The difference is that in Lebanon they don’t need to hack or plant any stories. Lebanon’s own pay-as-you-go media will happily set the stage, call up the actors and arrange the whole Truman Show.
Over the weekend, Lebanon was gripped by a live interview with Hariri who said he was both coming back to Lebanon and reversing the decision to resign was not out of the question. But when you see that the interview was with a TV network that he owns and that the questions were almost certainly shared with him before airing, it’s hard to see the broadcast objectively. Many Lebanese people took to twitter to point out the camera picking up a man holding up message boards to Hariri during the live interview.
Did Hezbollah threaten the Saudis?
Yet, there is no “threat” from Hezbollah or Iran here against Saudi Arabia, unless the Saudis consider the mere existence of these two entities a ‘threat’. There was no war declared. There is no chaos here.
The Lebanese are absurdly despondent about it all and are just carrying on as usual. The local currency has not been hit. No one is panicking. But all of these absurd ideas suit the narrative of a Saudi Prince, which is almost mirrored by the very man who put him in this powerful position today, as part of a deal whereby Saudi Arabia recognizes Israel: Donald Trump. Both MBS and Trump imagine the so-called Iran threat when it often isn't even there.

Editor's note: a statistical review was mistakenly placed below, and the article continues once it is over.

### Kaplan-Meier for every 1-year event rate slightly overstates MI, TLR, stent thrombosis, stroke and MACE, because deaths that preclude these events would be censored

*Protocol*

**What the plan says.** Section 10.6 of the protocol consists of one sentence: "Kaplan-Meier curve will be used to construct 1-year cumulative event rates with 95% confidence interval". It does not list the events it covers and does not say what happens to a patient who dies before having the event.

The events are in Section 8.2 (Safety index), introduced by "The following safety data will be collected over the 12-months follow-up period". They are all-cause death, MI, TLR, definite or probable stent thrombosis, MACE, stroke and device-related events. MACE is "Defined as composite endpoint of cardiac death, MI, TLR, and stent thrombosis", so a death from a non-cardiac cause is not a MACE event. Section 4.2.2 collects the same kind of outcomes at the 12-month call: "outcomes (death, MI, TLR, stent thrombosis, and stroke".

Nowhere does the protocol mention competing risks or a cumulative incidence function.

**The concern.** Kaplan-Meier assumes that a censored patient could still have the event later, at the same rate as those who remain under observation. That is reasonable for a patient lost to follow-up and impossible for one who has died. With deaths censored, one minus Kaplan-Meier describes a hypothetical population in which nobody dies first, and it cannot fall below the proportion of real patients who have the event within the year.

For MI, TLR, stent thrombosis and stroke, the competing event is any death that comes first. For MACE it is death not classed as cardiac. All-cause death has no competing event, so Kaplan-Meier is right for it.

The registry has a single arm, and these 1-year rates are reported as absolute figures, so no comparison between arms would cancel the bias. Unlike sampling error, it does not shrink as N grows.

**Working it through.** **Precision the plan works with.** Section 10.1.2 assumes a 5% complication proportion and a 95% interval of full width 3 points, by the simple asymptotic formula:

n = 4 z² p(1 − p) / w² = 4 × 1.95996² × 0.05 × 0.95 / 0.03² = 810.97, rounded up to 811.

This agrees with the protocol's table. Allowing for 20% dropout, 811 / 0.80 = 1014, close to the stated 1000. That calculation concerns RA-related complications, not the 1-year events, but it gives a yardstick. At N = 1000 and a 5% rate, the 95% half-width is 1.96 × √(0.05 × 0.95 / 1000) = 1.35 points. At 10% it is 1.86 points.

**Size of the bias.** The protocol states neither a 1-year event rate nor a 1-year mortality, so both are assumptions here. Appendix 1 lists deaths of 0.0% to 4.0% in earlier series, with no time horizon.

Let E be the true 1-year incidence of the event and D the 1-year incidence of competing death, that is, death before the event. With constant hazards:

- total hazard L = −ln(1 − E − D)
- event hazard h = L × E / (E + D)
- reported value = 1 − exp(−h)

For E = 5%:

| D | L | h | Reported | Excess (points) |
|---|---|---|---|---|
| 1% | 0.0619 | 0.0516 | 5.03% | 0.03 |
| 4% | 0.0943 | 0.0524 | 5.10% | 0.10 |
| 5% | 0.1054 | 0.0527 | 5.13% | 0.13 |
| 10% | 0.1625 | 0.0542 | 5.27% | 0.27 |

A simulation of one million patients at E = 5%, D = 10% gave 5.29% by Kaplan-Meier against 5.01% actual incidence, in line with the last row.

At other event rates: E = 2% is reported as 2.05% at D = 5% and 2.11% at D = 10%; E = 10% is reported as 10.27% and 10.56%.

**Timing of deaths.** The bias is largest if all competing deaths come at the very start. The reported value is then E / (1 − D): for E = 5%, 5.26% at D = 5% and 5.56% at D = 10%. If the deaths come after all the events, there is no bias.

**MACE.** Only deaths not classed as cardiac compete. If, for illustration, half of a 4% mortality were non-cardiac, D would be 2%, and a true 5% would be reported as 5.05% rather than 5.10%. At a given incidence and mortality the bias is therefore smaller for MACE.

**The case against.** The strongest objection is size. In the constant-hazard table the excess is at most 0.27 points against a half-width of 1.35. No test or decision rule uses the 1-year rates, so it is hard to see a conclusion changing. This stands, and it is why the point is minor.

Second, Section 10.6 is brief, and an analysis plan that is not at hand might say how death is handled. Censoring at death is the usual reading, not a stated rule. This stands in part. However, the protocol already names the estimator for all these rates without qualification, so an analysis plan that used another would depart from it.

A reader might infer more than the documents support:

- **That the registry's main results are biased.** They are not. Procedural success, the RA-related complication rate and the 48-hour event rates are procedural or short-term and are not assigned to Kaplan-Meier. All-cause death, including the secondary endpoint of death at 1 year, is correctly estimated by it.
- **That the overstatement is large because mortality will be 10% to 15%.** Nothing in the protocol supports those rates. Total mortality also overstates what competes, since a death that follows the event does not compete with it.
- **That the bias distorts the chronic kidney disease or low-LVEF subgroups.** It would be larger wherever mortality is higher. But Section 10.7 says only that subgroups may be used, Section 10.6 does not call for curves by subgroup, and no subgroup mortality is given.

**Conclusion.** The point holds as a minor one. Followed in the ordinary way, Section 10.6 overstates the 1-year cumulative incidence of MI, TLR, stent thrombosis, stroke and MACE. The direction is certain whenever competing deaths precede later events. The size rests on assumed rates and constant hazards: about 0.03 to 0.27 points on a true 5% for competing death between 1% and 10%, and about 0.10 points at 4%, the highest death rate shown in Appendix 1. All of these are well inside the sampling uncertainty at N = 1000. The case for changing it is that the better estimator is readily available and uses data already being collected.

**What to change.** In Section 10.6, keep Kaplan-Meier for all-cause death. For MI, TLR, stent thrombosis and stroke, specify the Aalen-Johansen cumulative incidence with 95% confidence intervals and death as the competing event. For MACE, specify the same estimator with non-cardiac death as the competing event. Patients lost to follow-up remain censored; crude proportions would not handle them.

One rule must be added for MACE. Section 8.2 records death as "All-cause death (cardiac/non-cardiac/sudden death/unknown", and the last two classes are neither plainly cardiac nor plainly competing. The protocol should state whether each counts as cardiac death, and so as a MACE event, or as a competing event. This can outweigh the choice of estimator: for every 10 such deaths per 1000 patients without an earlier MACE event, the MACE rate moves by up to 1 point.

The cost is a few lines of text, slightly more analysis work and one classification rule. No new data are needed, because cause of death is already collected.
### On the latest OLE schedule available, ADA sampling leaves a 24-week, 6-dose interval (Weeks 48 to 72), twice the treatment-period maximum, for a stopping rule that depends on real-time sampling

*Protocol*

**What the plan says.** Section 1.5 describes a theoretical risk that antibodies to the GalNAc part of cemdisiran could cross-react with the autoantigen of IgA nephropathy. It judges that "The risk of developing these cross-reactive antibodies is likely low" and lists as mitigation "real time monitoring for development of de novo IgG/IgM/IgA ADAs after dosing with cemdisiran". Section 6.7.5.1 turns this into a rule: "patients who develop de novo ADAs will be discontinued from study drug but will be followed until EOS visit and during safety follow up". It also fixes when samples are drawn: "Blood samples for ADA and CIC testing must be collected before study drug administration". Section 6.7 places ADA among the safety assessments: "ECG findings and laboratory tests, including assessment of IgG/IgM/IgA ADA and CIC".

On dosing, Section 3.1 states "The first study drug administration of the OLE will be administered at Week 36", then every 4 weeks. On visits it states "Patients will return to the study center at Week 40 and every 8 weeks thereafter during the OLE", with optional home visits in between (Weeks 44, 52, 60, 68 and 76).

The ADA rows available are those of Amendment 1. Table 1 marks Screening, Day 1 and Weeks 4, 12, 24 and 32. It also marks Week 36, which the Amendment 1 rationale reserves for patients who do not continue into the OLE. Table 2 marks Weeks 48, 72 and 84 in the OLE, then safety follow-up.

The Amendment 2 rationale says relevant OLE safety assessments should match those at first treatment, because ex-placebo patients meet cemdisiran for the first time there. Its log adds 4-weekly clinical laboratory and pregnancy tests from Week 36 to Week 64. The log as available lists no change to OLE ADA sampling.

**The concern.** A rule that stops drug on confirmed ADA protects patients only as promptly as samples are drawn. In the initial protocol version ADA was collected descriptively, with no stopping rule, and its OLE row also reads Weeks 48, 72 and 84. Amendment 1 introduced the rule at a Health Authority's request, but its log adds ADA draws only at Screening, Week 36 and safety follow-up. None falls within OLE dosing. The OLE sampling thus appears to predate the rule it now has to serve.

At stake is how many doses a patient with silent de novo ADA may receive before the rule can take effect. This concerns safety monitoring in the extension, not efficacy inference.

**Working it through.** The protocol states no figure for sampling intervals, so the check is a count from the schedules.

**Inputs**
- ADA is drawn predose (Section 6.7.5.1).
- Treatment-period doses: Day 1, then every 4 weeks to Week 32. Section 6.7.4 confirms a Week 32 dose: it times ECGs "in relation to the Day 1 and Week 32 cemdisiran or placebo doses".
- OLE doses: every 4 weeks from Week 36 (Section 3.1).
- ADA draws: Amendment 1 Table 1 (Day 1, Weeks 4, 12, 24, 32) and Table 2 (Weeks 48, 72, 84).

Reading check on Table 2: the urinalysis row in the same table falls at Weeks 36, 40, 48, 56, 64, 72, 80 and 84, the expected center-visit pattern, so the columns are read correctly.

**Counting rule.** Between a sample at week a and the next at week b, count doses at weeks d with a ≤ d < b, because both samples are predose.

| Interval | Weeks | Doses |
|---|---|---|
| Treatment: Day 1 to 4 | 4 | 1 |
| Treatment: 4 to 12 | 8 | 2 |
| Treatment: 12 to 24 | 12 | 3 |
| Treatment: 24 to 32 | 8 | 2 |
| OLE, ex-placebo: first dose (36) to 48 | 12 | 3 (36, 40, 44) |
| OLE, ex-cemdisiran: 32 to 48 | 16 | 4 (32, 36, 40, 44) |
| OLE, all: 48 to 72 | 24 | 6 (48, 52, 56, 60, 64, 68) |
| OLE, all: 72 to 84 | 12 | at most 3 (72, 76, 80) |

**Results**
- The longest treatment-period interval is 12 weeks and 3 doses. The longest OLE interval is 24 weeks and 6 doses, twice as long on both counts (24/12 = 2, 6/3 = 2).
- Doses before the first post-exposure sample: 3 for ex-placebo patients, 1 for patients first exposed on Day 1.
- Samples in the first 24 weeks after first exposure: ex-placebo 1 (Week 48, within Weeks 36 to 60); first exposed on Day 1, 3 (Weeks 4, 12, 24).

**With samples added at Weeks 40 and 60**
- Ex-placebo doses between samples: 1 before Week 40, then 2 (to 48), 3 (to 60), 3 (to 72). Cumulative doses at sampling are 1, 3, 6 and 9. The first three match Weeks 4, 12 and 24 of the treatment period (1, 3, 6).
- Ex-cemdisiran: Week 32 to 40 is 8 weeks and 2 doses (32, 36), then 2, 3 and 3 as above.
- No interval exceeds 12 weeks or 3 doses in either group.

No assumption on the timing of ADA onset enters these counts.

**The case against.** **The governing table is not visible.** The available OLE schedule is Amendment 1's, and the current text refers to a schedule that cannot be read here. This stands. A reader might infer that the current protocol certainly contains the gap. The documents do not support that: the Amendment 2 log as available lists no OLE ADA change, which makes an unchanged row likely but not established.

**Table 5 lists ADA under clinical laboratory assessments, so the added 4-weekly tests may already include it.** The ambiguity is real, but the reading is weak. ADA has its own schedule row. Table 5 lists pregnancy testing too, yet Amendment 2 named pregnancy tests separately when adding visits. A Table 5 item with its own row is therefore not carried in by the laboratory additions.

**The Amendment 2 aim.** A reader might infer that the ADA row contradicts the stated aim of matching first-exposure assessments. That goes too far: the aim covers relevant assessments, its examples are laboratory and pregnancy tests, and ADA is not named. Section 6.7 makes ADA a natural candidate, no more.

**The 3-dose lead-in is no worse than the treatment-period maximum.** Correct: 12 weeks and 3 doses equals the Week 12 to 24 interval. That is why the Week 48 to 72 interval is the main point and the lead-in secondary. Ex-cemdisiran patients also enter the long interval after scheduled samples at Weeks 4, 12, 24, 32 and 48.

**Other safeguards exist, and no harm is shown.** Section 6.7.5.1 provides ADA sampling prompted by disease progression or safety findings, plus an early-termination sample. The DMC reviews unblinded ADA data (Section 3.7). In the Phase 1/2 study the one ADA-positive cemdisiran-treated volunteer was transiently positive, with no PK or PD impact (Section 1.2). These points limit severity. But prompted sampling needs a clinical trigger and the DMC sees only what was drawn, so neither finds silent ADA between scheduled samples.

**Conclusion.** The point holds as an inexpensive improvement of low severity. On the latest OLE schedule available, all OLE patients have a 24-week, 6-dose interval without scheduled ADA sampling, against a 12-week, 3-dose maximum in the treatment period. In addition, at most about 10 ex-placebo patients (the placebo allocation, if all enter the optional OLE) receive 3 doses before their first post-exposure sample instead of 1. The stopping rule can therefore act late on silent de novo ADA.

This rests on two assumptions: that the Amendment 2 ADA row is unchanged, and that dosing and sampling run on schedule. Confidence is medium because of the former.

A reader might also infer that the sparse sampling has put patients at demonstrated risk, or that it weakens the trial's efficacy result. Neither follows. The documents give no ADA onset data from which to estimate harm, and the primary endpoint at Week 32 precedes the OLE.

Mohamed bin Salman is only concerned with creating a media frenzy which constantly puts him on the front pages and leading the news bulletins, regardless of how much of this material represents the truth.
Like Trump, the Saudi Crown Prince is patently insecure, is obsessed with power, preoccupied with the media and how to manipulate it, and has a fervent anti-Iran agenda. And yet, like in the US, where the media is distracted by Trump’s foibles more than reporting hard news, in the Middle East this dichotomy is taken to the next level, hence the faintly preposterous notions which have been fed into the media machine, via journalists on the Saudi payroll.
What we are witnessing in Lebanon is fake news being produced on a daily basis aimed at creating something akin to the Jim Carrie film, ‘The Truman Show’, where the lead character realises that his entire life is a movie set and everything is fake.
The Saudis believe that they can create tension or a crisis in Lebanon through this fantasy, which other Gulf Arab states are helping them materialize. And once the crisis is there, that they may be able to score a few minor points, via Hariri, and feel better about themselves for the gargantuan failures of Syria, Yemen and Qatar.
These policies led to Iran and Hezbollah growing in size and grandeur, and all that is left for Trump’s man in Riyadh now is to clamour back a strand of self respect from indulging himself in a fantasy, which is really the crux of the Hariri move.
Apparently the joke - ‘where does the 600 pound gorilla (Hezbollah) sit when it enters the room? Answer: wherever it wants’ - is not appreciated in the irony-free zone of Riyadh whose new leaders are locking up people for actually daring to have an opinion.
Was it not Wilde who wrote “the truth is rarely pure and never simple”? The truth is that the Saudis are making a movie in Lebanon but even they don’t know how it will end.